Take a Sake Journey Through Japan with NY-Based Sake Samurais

With a history of more than 1,200 years, sake is intensely woven into the fabric of Japanese culture. Breweries are passed down from generation to generation, keeping alive the tradition and craftsmanship synonymous with anything produced in Japan.

To share this tradition with travelers to Japan, New York-based sake samurais Chizuko Niikawa and Timothy Sullivan recently formed Sake Journeys. Niikawa and Sullivan will take a small group on a tour of sake breweries twice a year, coinciding with the nation’s sake brewing schedule.

Niikawa and Sullivan are well qualified to lead a group through such specialized territory; as sake samurais they exhibit a knowledge of and passion for sake and work tirelessly to promote it worldwide. Niikawa runs Sake Discoveries, providing public relations for breweries and hosting events, while Sullivan’s UrbanSake.com is one of the best resources on the Internet to learn about sake.

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Chizuko Niikawa and Timothy Sullivan discuss Sake Journeys at Azusa

The two developed Sake Journeys late last year because brewery owners asked their advice on how to get more Americans to tour their facilities. If you’ve ever been to a sake tasting in New York, chances are brewery representatives invited you over for a tour when you visit Japan. And they actually mean it. Due to language barriers and breweries’ remote locations, some Americans may be reluctant to add a brewery stop to their Japan travel itineraries. Sake Journeys takes care of your itinerary for you.

Their upcoming tour runs from October 31 until November 7 and will start in Tokyo and feature trips to Niigata, Ishikawa and Kyoto before returning to Tokyo to attend the Joy of Sake Festival. The cost is $3,980 per person, excluding airfare. Included are extensive tours of four breweries, upscale accommodations, a Japan Rail Pass for travel on the Shinkansen, fabulous traditional meals, and a day off to explore the city of Kyoto.

Niikawa says, “We want to keep it small, only eight to ten people,” because guests will have broad access to areas of the breweries that don’t accommodate large crowds.

Niikawa and Sullivan will introduce the group to micro-brewed sake at an izakaya in Tokyo, and they’ll tour Hakkaisan Sake Brewery in Niigata, Tedorigawa Brewing Company and Tengumai in Ishikawa, and Tsukinokatsura Brewery in Kyoto.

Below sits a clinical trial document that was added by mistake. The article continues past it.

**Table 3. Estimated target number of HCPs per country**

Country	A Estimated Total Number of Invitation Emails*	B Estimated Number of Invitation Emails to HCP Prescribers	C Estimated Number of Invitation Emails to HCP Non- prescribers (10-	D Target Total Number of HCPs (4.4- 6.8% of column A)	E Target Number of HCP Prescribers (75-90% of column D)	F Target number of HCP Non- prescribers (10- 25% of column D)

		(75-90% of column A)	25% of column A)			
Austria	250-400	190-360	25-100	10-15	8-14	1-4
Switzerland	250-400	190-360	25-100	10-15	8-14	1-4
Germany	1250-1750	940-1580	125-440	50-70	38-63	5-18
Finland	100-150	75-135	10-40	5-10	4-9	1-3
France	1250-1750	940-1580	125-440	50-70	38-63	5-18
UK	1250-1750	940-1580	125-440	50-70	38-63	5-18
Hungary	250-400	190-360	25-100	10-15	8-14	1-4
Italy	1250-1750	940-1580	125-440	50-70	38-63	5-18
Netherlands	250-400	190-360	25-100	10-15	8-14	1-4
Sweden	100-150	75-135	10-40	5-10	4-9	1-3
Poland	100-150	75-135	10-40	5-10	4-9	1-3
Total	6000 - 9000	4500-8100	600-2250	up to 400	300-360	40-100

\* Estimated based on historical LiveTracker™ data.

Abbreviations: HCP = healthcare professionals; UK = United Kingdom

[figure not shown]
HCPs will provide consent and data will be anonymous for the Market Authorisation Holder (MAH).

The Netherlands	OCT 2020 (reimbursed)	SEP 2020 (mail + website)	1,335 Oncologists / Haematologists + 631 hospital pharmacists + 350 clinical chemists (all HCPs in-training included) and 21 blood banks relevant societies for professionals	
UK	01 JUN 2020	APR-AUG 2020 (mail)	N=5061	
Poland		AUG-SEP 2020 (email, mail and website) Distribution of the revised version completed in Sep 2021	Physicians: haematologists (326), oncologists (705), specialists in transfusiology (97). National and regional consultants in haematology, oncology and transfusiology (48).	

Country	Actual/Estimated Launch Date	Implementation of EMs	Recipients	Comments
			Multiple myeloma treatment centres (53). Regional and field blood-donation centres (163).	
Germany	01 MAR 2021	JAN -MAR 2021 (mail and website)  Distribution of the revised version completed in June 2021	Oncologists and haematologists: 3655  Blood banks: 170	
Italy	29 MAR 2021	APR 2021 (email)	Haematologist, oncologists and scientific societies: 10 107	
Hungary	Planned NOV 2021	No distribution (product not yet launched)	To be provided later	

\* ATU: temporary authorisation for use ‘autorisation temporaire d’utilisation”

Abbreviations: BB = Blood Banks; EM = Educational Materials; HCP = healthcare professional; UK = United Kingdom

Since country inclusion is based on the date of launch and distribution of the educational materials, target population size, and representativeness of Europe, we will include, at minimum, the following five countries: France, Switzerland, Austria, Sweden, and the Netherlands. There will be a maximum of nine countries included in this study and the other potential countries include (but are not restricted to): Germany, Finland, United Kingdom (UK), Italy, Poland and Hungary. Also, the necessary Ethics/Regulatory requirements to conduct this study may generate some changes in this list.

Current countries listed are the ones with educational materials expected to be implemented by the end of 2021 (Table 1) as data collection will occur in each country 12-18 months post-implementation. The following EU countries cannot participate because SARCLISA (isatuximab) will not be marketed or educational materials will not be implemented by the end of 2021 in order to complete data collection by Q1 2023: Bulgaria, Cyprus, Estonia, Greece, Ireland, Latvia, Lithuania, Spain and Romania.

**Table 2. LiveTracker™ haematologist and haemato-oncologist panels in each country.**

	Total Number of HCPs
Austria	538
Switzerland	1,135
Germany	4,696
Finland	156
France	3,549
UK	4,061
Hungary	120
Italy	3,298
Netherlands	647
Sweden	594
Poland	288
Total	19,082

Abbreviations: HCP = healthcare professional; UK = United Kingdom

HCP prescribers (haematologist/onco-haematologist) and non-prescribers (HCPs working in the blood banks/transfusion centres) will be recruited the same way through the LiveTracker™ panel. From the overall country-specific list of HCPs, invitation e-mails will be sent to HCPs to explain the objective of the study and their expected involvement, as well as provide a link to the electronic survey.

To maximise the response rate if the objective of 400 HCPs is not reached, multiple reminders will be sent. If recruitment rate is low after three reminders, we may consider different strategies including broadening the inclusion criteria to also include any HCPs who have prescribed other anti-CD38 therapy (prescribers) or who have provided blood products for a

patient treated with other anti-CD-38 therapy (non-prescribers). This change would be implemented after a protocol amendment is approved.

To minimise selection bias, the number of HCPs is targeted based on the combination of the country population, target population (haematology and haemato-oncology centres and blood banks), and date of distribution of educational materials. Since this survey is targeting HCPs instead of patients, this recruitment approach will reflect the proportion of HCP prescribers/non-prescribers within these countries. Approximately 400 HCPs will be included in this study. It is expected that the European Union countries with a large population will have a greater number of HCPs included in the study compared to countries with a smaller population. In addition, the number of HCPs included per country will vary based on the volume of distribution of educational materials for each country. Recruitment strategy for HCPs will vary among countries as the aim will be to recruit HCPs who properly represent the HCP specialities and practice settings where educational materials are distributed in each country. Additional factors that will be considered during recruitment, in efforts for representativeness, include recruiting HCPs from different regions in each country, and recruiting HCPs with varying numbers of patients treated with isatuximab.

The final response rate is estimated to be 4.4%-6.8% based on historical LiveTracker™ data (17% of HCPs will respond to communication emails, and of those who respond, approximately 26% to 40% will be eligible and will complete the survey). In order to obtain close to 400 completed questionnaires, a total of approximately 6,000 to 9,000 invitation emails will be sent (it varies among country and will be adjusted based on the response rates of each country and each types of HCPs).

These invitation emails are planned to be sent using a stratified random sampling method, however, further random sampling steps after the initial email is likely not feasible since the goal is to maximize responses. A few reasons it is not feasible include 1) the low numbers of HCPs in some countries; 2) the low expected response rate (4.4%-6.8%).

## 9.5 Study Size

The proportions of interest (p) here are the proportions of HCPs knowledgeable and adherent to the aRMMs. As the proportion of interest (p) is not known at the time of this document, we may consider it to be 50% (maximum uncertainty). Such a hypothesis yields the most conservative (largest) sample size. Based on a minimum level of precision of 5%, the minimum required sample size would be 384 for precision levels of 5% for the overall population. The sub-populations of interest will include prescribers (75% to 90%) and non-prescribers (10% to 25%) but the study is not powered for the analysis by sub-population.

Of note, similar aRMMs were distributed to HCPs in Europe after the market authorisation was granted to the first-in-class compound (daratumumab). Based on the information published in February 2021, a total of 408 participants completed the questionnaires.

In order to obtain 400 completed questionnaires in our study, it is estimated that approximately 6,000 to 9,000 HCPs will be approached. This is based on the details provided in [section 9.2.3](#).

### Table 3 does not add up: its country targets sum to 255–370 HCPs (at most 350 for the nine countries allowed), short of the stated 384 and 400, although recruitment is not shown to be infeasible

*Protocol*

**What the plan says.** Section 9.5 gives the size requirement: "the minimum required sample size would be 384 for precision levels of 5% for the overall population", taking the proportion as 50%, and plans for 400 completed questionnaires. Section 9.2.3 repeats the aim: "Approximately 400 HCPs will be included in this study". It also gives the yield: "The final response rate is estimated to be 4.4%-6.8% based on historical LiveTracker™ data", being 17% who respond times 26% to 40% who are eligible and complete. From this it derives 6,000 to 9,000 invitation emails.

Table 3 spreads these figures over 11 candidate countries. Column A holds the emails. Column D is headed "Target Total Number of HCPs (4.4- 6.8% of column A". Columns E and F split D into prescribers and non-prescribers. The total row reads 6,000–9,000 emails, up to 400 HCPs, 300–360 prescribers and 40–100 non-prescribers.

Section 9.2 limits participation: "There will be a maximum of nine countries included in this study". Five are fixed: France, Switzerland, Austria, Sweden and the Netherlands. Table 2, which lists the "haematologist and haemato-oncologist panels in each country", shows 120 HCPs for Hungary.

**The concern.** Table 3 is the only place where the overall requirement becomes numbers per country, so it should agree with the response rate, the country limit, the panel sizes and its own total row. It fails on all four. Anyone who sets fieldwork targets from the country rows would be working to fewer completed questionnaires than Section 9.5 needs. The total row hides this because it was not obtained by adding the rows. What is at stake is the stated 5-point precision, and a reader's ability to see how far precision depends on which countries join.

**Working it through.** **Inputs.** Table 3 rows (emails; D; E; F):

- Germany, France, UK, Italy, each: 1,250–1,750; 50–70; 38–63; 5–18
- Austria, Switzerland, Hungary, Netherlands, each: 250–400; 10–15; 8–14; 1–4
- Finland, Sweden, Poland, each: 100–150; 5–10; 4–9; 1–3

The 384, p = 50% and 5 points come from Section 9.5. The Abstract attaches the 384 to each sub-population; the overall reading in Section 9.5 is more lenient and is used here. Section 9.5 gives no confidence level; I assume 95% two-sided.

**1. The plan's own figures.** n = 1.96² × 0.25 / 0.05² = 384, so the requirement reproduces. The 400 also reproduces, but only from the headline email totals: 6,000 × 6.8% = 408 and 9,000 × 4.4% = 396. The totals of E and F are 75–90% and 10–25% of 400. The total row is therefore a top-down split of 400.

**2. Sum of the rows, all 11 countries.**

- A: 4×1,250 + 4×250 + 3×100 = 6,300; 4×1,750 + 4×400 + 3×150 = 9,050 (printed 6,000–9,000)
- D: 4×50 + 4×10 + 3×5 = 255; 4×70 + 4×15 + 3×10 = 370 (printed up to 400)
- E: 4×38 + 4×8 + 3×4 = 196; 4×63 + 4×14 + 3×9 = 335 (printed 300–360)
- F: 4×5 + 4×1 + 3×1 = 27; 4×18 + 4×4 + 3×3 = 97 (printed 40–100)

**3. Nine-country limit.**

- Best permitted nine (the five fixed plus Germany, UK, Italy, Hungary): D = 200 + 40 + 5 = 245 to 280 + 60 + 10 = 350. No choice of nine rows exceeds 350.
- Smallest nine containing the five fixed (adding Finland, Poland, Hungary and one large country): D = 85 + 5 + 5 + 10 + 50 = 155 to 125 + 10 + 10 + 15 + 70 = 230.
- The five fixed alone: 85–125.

Aside from the actual tours of the facilities, highlights include traveling via bullet train, a stay at a ryokan – traditional Japanese inn – as well as one night at the Hakkaisan Guest House, and what Sullivan describes as a “REAL sushi dinner in Ishikawa.” Don’t expect to see any Philly Cream Cheese or dragon rolls there.

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Sake by Hakkaisan, one of the breweries on the Sake Journeys tour

“We care about sake so much, and we want to reintroduce it to Japan,” says Sullivan, speaking to the beverage’s decline in sales in the country that produces it.

But Sullivan knows that not only has interest in drinking sake increased in other countries, but interest in finding out how it’s made is on the rise as well. To that end, he and Niikawa are counting on escorting a savvy group of people who are already fairly knowledgeable about sake and are hungry – or, um, thirsty – to learn more.

Sullivan says that sake is an integral facet of the history and culture of Japan, and tour members will experience so much more than alcohol. Sake Journeys is a snapshot of the pleasures of Japan, from the modern bullet trains to the ancient onsen and ryokan.

“And we’ll be giving tips for getting along in Japan,” says Sullivan, “Like when to take your shoes off.”

For more information and to join Sake Journeys, please visit their website.